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Bleaklow Head & Higher Shelf Moor: route guide

TGO Editor
TGO Editor
Bleaklow - Part of the undercarriage of USAF Boeing RB-29 Higher Shelf Moor.jpg

Andrew Galloway goes in search of the wreckage of aeroplanes in the Peak District on Bleaklow.

Just a few hundred metres north of the trig-point we found the first piece of twisted aluminium lying against black peat, shining in sunlight as if newly cast. In fact it has lain here, high on the moor near Bleaklow, for seventy years.

It takes a while to orientate yourself among the wreckage, spread out over a hundred square metres. The fragments of an aeroplane slowly begin to knit together to form a whole: four engines first, followed by undercarriage, wings, tail-plane. Then you think of the crew. This USAF Boeing RB-29 known as “over-exposed” was taking payroll and mail from Scampton in Lincolnshire to the USAF supply base at Burtonwood near Warrington on 3 November 1948. In poor weather conditions the flight was conducted on instruments, the pilots effectively flying blind. It is thought that the captain understood his position to be further west and began to descend too early to make his approach with disastrous consequences. All thirteen crew were instantly killed as the aircraft ploughed into the ground.

Some years ago, local historian Gerald Scarratt discovered what he thought to be a washer at the crash site. On later inspection, he found it to be a gold ring. It was engraved with the name of the aircraft’s captain, Langdon P. Tanner. Gerald was able to trace the captain’s daughter in America and return the ring to her.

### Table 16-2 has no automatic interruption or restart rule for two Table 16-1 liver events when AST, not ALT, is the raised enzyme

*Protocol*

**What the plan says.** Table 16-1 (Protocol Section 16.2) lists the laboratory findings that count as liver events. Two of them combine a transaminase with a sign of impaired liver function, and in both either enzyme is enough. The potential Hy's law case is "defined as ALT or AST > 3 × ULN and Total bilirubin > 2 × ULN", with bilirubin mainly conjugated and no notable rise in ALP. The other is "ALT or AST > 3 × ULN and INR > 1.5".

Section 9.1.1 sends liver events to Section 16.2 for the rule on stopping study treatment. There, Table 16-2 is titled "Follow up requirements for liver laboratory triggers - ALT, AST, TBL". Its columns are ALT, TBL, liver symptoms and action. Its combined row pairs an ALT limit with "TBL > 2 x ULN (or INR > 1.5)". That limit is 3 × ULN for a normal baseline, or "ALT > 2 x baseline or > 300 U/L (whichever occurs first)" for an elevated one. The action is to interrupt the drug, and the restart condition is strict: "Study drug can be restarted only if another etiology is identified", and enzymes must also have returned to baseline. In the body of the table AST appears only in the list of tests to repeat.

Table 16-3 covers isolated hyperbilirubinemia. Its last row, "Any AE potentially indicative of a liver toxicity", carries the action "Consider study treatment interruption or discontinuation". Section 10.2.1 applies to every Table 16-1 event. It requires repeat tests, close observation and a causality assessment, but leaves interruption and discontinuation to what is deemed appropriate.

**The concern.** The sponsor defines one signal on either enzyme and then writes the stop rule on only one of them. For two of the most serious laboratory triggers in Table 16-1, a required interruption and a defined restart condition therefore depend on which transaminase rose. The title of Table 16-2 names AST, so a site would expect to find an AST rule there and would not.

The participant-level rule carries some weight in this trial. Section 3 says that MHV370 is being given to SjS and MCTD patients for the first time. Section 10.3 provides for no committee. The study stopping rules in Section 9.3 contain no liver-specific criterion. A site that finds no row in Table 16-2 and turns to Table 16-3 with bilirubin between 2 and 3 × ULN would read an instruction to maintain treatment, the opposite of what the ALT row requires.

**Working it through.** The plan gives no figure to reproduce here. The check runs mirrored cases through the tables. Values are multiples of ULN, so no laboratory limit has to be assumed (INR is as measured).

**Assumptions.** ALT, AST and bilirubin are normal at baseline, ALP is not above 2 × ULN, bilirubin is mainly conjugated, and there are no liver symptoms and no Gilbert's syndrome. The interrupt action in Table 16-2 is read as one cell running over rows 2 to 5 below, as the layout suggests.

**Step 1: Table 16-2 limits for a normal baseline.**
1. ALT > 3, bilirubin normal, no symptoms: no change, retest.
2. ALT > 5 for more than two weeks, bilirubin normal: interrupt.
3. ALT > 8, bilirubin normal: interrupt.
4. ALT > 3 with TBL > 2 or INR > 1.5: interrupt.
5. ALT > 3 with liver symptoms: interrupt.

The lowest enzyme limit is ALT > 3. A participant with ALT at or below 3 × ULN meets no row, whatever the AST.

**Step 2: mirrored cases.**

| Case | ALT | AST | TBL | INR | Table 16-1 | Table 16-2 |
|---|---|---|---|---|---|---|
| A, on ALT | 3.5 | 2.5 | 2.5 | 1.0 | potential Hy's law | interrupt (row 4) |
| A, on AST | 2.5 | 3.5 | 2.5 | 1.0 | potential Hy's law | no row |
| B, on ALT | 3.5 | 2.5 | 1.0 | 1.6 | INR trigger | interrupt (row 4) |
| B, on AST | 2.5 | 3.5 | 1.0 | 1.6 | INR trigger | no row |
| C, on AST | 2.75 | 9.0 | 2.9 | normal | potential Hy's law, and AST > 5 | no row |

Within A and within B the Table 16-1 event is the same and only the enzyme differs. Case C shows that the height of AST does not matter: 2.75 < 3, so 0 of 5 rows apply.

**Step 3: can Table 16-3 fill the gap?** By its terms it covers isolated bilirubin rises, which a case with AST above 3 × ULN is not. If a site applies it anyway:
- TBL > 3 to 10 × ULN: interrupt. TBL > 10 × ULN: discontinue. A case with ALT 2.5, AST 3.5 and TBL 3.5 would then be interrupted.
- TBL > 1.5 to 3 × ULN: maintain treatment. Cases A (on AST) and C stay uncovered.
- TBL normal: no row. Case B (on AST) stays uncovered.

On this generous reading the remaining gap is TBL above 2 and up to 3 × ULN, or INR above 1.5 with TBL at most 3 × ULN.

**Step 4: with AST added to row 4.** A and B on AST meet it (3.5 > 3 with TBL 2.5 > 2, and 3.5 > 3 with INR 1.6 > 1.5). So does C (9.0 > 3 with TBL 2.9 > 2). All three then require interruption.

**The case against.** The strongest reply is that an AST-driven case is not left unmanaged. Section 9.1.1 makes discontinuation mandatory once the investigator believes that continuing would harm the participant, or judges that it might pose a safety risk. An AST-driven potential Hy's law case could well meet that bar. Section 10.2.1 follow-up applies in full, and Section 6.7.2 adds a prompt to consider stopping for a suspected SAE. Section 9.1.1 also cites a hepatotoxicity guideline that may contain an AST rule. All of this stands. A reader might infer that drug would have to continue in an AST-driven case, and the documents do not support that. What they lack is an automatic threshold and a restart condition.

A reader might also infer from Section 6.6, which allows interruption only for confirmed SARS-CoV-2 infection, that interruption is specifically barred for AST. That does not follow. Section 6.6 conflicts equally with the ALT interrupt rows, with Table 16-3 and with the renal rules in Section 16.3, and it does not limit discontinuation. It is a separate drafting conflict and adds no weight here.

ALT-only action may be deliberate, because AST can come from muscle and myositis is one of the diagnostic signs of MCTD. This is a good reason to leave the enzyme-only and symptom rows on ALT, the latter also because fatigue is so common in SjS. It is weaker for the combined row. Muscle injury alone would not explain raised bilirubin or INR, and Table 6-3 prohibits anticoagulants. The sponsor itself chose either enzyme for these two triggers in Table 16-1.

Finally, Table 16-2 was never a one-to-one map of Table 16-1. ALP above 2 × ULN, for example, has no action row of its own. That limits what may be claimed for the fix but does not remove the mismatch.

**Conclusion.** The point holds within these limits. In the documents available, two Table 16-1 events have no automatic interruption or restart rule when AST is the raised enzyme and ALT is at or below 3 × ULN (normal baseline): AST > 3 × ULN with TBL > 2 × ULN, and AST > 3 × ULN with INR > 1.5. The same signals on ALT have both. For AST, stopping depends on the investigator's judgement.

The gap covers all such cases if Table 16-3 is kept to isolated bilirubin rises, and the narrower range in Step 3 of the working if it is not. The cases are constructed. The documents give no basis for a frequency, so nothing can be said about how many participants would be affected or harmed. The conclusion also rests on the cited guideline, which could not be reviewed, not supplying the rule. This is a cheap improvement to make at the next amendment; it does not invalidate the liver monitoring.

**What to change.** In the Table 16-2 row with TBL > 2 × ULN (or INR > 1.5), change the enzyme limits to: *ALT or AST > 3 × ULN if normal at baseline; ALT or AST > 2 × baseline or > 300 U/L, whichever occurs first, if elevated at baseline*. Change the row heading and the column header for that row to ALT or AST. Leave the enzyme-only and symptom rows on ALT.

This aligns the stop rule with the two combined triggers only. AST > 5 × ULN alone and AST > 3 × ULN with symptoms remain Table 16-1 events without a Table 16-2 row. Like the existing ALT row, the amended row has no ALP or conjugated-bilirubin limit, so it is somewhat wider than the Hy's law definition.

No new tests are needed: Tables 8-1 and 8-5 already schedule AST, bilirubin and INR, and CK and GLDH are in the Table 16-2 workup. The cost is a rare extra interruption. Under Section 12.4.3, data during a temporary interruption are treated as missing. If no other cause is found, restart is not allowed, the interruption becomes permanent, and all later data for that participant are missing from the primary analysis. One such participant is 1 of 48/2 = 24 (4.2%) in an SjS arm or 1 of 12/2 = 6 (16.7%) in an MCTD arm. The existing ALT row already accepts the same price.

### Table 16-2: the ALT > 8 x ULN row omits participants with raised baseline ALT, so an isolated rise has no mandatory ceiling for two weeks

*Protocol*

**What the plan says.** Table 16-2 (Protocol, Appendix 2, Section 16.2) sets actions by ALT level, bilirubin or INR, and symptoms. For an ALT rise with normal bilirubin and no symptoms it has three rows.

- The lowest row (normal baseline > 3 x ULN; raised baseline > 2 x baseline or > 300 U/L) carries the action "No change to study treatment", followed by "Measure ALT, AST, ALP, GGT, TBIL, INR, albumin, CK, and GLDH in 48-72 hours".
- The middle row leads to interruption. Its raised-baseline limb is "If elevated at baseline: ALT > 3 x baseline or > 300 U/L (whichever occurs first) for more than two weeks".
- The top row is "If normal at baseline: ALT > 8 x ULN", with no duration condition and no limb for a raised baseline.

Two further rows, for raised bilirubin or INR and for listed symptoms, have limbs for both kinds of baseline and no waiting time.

Shrouded in history, I have used this route of Bleaklow as part of a navigation course for the Ramblers. Participants are provided with the grid references for the aircraft wrecks, sent to locate them and take a moment to commemorate those lost.

Higher Shelf Moor and Bleaklow Head: route description

Start/Finish: The crossroads of High Street and Victoria Street in the centre of Glossop. (GR: SK035940) | Distance: 19.5 km (12 miles) | Ascent: 560m | Time: 6 hours | Maps: Ordnance Survey 1:25,000 Peak District OL1

1. SK035940: The crossroads at the centre of Glossop make for a convenient location to start, with nearby car parks and coffee shops. Head eastwards along Main Street (A57) for 500m to a small roundabout. Turn left onto Corn Street and into Manor Park. Walk northwards through the park keeping to the right of the boating lake. Leave the park to the north onto Church Close. Turn right onto Church Walk. Pass the church on your left then turn right onto Manor Park Road. After 50m look for the Queens Arms public house on the left.

Shelf Brook Glossop.jpg

Shelf Brook, Glossop. Credit: Andrew Galloway

2. SK042947: Turn left onto Shepley Street. Walk eastwards along Shepley Street for 100m, passing by an industrial area, until tarmac gives way to a rough track. This is the Doctor’s Gate Path, at one time thought to be the course of an old Roman Road through the Pennine Hills. After 800m the path branches into two. Take the path on the right for a further 800m towards Mossy Lea Farm. Pass through a field gate and continued eastwards along Doctor’s Gate. After 500m, at a cattle shed, the path again splits. Keep to the right following the Doctor’s Gate path beside Shelf Brook for a further 1.7km.

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James’s Thorn seen from Shelf Brook. Credit: Andrew Galloway

3. SK079940: At a small oval shaped pool leave the track to the north. Look for a faint path passing east of the pool. Cross the brook and head northwards into Ashton Clough. As you ascend the clough you will encounter a handful of small waterfalls, each between 2-3m in height. In all cases rock steps to the left of the stream provide passage with careful negotiation. Just beyond the first waterfall look for a rusted engine block.